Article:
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Development. By the fourth century, Syriac Christianity flourished within Roman- and Persian-controlled Mesopotamia. For centuries, these archrivals clashed, jockeying for control of the Fertile Crescent. Home to two of the greatest intellectual centers in late antiquity, the Mesopotamian cities of Edessa and Nisibis nurtured scholars and monks, hermits and poets. Among them is the great theologian, St. Ephrem the Syrian.

From Edessa developed a family of liturgies — celebrated in Syriac — that is used today in a number of forms by more than 15 million Christians of the Syriac tradition in as many as 10 different churches. One form, the Anaphora of Mar Addai and Mar Mari, includes elements of the Jewish tradition, such as its eucharistic prayer, which stems from the Jewish prayer of thanksgiving after meals. Curiously, this eucharistic prayer does not include the institution narrative.

While Syriac Christians within the eastern Roman Empire participated in the great Christological debates of the fourth through seventh centuries, Persia’s Syriac Christians developed independently. By the year 410, the bishop of the Persian capital of Seleucia-Ctesiphon emerged as the senior hierarch of the Persian church, assuming the title of catholicos then patriarch.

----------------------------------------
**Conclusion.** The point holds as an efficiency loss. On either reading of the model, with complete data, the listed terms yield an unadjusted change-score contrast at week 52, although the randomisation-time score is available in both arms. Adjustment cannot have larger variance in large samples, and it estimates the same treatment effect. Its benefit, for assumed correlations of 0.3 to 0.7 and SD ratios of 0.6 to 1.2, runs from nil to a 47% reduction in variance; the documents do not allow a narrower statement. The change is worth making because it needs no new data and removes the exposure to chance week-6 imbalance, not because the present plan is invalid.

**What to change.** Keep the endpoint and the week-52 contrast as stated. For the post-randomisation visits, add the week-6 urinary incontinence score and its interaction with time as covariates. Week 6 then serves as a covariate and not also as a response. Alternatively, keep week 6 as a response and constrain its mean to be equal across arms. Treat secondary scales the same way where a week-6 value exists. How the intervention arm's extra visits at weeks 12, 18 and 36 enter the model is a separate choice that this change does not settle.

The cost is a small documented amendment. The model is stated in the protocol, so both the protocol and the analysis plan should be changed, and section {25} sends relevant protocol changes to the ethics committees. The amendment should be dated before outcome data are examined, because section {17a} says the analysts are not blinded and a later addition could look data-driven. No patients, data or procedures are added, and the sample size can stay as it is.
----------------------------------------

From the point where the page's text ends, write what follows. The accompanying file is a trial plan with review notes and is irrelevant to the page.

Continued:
Commonly referred to as the Church of the East, this community at first remained in communion with the churches of Rome, Constantinople, Alexandria, Antioch and Jerusalem. Yet, it grew under the watchful eyes of the Sassanid Persians — followers of the prophet Zoroaster — who suspected the church of harboring loyalties to Byzantium.

Long after Christianity received state support in Armenia and Byzantium, Persian Christians suffered bouts of persecution, forcing them to look away from the world of Christian Byzantium and its ecumenical councils.

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Tags: Christianity Chaldean Church Church history Church of the East